On Sunday, Caribbean Airlines was at the time on the CJIA tarmac and had loaded its passengers and was preparing to taxi before takeoff. However, the plane had to be pulled back into its parking spot after something delayed it.
Gouveia used the incident to make the point that the aviation sector is a risky one and unforeseen difficulties are usually at the helm of flight delays. Gouveia reiterated, however, that despite all of Dynamic’s trouble, “the airline is 100 percent committed, and in terms of (air) fares…it is here for the long haul; so it is not here to try and make a dollar and run away.”
Gouveia said that Dynamic Airways stabilized airfares in the market, while pointing to exorbitant airfares that Guyanese passengers were subjected to pay in 2013, when CAL commanded the market with the pull out of America’s Delta Airlines.
Gouveia said that after the Guyana Airways Corporation (GAC), Dynamic is the next best thing that has happened to Guyana. He said that the company has done exactly what Delta did and that is, balancing airfares. The company is too big to be challenged, Gouveia opined, before stating that it would be unwise for other operators to raise airfares when Dynamic with its massive operation can maintain a certain price range.
Dynamic’s local rep stated that currently, Dynamic’s planes and backups are operational. He reminded that in another one of Dynamic’s misfortune spells, some of the company’s planes; including those that come to Guyana were in for regular maintenance and later, those operated at backups were also due for maintenance while the others were still being worked on.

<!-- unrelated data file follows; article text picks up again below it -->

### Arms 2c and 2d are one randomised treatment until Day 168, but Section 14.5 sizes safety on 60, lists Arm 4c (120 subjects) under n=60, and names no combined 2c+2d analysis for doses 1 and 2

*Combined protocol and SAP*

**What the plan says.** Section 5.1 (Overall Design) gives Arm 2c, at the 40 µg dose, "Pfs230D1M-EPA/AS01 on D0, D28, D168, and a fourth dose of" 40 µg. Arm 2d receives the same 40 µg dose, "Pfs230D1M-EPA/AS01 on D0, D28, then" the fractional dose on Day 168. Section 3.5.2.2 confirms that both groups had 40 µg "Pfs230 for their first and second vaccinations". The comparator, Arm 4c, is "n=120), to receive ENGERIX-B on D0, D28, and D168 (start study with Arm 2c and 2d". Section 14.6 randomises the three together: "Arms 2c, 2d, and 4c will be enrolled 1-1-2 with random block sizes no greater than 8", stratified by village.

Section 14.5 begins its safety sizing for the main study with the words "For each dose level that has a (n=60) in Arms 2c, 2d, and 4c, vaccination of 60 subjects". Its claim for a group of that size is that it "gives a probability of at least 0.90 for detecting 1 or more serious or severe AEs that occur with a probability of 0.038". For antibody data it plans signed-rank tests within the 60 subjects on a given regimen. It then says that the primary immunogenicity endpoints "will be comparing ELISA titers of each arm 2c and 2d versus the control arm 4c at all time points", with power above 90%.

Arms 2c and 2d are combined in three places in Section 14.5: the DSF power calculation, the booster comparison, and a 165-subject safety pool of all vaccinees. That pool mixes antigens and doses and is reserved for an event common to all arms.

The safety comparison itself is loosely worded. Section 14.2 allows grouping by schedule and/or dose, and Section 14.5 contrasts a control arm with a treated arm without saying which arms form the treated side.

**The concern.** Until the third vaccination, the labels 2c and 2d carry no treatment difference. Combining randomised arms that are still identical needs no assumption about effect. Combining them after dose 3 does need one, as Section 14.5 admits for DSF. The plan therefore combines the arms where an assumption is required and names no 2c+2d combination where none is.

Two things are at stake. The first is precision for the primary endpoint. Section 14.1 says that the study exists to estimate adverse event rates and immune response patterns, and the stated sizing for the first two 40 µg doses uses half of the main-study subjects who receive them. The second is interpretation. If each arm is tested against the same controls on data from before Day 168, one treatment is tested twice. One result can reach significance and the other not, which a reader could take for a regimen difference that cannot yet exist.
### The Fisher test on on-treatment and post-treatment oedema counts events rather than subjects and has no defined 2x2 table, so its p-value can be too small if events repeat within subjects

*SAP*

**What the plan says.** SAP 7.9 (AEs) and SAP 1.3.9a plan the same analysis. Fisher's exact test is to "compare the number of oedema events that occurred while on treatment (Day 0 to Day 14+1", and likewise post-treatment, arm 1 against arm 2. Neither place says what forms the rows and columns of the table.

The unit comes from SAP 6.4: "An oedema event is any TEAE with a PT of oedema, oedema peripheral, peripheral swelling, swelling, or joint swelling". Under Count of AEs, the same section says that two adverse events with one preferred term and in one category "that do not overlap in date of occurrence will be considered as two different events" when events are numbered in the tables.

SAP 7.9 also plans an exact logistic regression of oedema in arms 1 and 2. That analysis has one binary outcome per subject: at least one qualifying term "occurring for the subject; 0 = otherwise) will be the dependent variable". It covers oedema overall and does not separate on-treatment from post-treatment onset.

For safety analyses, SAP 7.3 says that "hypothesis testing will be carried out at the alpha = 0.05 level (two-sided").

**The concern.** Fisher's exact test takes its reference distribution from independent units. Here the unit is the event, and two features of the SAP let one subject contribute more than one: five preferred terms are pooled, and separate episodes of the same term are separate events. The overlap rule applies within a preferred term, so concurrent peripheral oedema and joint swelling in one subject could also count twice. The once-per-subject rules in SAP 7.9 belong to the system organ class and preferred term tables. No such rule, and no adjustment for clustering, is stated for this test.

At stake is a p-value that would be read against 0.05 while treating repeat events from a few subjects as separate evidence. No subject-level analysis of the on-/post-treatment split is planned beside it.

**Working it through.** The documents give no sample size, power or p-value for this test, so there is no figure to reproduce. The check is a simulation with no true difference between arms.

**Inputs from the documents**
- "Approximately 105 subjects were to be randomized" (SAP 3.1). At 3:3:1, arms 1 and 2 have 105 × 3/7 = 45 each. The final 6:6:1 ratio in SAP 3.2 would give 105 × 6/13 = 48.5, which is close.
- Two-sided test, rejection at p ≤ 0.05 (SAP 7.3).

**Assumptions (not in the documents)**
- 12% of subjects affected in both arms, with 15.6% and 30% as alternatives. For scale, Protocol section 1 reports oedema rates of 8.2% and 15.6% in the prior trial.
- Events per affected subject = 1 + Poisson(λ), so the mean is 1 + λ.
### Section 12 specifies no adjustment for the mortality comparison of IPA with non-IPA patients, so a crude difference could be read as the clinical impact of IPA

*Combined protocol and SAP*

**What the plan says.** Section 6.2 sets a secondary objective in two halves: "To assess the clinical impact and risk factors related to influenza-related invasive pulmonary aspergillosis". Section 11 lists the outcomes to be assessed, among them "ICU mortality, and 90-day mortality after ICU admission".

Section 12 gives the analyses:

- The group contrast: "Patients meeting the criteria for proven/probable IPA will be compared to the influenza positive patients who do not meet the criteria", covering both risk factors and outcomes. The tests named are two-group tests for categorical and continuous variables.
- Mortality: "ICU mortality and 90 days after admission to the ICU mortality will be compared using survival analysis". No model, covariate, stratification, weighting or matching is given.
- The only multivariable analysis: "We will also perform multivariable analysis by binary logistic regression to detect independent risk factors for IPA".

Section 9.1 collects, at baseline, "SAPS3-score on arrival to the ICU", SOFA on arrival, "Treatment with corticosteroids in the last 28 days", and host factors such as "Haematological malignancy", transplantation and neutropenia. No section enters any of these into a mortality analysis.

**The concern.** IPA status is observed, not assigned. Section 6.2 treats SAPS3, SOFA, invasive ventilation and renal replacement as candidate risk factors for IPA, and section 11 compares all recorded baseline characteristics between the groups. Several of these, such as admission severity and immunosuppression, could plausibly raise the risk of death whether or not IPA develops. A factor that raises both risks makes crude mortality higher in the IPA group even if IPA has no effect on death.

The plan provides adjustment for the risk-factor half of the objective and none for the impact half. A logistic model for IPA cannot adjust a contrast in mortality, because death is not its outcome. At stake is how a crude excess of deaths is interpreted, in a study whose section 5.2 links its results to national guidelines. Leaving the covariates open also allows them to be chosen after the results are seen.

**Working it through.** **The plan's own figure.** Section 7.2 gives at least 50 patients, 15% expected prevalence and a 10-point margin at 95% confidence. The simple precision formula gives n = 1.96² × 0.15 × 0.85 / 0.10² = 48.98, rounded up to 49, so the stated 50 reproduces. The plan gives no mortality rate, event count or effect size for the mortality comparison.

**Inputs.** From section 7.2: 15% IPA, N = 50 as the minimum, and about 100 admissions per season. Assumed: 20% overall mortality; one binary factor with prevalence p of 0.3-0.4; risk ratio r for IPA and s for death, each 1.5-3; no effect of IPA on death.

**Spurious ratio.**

However, this is over and Dynamic expects to give Guyana “all the backup that Dynamic has always promised, so there will be two planes,” working the route. The company has also received legal documents relating to disgruntled passengers suing them. Gouveia said that the agency’s lawyers are currently looking at it in the US.
Outside of this, 25 Guyanese were chosen during Dynamic’s job search at Duke Lodge last year, and returned with the company on Sunday as Federal Aviation Administration (FAA) approved flight attendants. The trained attendants explained how exciting the new job is and shared a few experiences after operating in the Middle-East and other Eastern destinations where Dynamic operates. Another 25 trainees are expected to commence their training soon.
Captain John Mc Hugh was also part of the Dynamic press conference. He was operating the outgoing flight at the time when he explained that he is a former GAC pilot and had not returned to Guyana for some 35 years.
He said how impressed he was with the newly trained Guyanese flight attendants. He said up to meeting them, he always thought Japan Airlines had the best service in the world, followed by Jet Airways out of India, “… The service you get from especially the cabin staff is by far the best I have seen in the world,” he stated.
The media was also welcomed on board Dynamic’s wide body Boeing 767-300 jet which carries up to 260 passengers. Sunday’s flight left with some 220 passengers, Gouveia had stated.